Can cytokines predict response to antipsychotic medication in first episode psychosis?

Poster B73, Friday, October 21, 11:30 am - 1:00 pm, Le Baron

Valentina Morgera1, Ian Soosay1, Rob Kydd1, Bruce Russell2,3; 1Psychological Medicine Department, University of Auckland, Auckland, New Zealand, 2School of Pharmacy, University of Auckland, Auckland, New Zealand, 3School of Pharmacy , University of Otago, Dunedin, New Zealand

The association between inflammation and schizophrenia is well established but there has been significant growth in the scientific literature surrounding cytokines over recent years. Some have proposed that heightened activation of pro-inflammatory pathways may be associated with the onset of psychotic symptoms. Whilst cytokines may have a role as state and trait markers of psychosis, we were keen to explore the evidence for using cytokines to predict response to antipsychotic treatment, as this may have clinical applicability in patients first presenting with psychosis. We undertook a systematic review of the literature available on cytokines in first episode psychosis and their relationship to response to treatment using the PRISMA guidelines. This included a search of a number of electronic databases including Medline, EMBASE, PsycINFO, and the Cochrane Database using the search terms "cytokines" AND ("treatment response") AND "first episode psychosis" AND "antipsychotics". We present a summary of our findings and discuss the implications for future research and clinical practice.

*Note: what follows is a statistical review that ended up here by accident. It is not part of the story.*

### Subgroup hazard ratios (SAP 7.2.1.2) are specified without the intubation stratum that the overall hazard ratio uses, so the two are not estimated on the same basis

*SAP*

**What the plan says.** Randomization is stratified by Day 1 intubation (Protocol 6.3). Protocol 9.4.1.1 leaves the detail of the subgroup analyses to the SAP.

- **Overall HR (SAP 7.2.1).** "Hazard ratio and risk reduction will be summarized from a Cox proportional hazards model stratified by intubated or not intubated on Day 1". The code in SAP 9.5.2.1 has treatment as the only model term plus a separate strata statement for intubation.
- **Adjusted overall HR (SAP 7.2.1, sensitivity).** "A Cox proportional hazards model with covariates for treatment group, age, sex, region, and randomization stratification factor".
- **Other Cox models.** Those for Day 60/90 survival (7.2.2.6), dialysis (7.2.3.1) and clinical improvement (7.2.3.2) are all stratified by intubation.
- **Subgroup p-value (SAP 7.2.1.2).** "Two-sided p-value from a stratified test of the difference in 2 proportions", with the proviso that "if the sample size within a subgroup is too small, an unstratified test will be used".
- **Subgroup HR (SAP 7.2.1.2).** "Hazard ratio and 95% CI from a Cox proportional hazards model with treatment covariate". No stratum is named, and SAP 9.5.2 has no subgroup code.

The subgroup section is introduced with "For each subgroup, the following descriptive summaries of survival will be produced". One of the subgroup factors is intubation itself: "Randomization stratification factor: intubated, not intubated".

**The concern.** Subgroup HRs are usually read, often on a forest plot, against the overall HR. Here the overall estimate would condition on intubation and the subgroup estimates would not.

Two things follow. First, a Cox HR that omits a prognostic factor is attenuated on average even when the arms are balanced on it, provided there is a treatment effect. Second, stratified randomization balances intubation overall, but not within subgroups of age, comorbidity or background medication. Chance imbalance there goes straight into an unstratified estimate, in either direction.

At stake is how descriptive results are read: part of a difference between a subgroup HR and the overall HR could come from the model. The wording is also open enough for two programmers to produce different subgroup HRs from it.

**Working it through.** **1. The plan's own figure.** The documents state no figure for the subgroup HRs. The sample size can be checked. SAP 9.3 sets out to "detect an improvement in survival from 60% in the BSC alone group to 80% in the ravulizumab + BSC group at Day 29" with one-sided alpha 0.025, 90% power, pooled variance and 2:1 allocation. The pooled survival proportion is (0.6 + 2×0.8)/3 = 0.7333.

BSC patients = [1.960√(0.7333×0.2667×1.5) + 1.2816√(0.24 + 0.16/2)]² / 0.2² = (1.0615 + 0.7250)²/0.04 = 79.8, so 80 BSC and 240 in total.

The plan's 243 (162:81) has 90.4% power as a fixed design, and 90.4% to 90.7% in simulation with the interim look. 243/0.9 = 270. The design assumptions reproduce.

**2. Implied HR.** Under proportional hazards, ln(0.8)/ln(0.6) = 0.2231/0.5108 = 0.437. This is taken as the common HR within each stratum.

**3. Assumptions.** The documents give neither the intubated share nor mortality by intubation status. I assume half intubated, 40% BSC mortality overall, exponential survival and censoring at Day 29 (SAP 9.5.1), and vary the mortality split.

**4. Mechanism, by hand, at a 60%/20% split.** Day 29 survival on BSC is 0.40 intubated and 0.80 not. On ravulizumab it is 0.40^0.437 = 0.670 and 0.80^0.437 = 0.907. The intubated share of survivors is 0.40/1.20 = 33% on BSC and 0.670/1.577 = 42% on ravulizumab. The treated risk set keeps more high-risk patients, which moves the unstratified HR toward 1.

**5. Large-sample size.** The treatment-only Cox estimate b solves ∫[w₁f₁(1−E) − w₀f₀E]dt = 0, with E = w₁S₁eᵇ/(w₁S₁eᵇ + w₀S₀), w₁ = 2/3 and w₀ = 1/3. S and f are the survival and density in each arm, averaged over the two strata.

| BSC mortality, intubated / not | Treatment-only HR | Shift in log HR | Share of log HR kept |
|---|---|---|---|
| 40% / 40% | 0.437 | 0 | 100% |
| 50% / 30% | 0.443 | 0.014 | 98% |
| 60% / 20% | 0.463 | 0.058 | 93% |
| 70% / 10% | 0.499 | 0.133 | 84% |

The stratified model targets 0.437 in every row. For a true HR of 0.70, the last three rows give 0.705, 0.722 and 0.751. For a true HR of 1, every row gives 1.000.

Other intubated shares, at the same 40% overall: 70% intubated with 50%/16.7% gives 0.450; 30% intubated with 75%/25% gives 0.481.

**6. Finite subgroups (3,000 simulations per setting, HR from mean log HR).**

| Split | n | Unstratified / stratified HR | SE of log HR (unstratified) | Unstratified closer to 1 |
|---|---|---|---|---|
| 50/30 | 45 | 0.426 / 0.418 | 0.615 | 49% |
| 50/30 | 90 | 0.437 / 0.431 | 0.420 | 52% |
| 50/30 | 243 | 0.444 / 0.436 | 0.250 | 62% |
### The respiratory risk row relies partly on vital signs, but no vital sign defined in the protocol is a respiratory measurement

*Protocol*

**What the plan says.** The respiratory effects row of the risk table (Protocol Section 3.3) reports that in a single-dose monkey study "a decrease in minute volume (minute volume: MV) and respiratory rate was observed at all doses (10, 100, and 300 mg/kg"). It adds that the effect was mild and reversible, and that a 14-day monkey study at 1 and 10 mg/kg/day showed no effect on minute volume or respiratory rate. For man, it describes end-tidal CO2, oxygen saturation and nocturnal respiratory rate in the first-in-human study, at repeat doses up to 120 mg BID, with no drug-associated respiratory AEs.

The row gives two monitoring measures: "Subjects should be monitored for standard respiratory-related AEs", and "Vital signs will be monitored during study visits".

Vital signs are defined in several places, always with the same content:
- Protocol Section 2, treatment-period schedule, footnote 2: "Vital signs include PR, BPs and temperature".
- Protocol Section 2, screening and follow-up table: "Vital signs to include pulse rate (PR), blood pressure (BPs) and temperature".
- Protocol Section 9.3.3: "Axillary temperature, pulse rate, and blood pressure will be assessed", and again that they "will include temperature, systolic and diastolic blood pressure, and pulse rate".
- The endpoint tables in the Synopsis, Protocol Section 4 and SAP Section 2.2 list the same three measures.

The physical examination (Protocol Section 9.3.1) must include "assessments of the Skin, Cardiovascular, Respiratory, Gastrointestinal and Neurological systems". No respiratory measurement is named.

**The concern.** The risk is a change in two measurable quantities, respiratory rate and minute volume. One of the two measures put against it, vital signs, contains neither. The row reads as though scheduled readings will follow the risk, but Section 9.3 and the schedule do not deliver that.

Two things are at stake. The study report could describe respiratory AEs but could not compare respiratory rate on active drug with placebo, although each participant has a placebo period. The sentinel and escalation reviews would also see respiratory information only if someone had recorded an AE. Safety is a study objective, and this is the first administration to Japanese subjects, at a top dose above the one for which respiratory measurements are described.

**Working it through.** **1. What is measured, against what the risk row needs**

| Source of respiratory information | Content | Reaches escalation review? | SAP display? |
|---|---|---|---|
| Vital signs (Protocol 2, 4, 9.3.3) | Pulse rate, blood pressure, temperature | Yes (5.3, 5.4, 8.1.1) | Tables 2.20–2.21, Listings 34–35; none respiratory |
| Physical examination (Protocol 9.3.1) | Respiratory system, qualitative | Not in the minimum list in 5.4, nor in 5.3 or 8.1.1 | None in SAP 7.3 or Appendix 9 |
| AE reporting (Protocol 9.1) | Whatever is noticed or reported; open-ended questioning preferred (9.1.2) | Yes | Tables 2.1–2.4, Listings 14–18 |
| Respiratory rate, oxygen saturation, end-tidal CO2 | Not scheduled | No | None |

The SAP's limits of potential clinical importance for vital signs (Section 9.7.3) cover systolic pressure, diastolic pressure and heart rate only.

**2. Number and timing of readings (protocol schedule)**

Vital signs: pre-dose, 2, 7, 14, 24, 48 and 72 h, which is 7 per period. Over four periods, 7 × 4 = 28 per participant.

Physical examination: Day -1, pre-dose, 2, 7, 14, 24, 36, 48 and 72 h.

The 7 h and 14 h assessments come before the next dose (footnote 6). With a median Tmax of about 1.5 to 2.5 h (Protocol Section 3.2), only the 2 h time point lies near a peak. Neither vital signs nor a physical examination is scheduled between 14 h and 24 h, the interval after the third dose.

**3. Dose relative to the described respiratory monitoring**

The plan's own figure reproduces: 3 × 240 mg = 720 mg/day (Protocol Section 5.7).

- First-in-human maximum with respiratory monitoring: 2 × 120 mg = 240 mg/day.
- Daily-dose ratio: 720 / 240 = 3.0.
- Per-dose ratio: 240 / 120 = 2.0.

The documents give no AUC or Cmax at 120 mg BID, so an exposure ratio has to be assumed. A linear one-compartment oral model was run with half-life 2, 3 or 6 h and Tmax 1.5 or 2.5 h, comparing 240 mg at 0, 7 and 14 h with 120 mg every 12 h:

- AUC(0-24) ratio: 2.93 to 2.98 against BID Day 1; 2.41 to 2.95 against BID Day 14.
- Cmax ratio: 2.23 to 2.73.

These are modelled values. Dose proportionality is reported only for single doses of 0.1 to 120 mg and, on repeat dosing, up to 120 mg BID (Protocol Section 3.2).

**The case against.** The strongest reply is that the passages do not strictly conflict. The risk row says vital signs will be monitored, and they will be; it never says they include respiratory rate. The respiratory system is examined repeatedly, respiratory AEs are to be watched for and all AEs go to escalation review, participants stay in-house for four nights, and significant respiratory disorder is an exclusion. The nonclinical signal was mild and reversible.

Topic Area: Psychopharmacology

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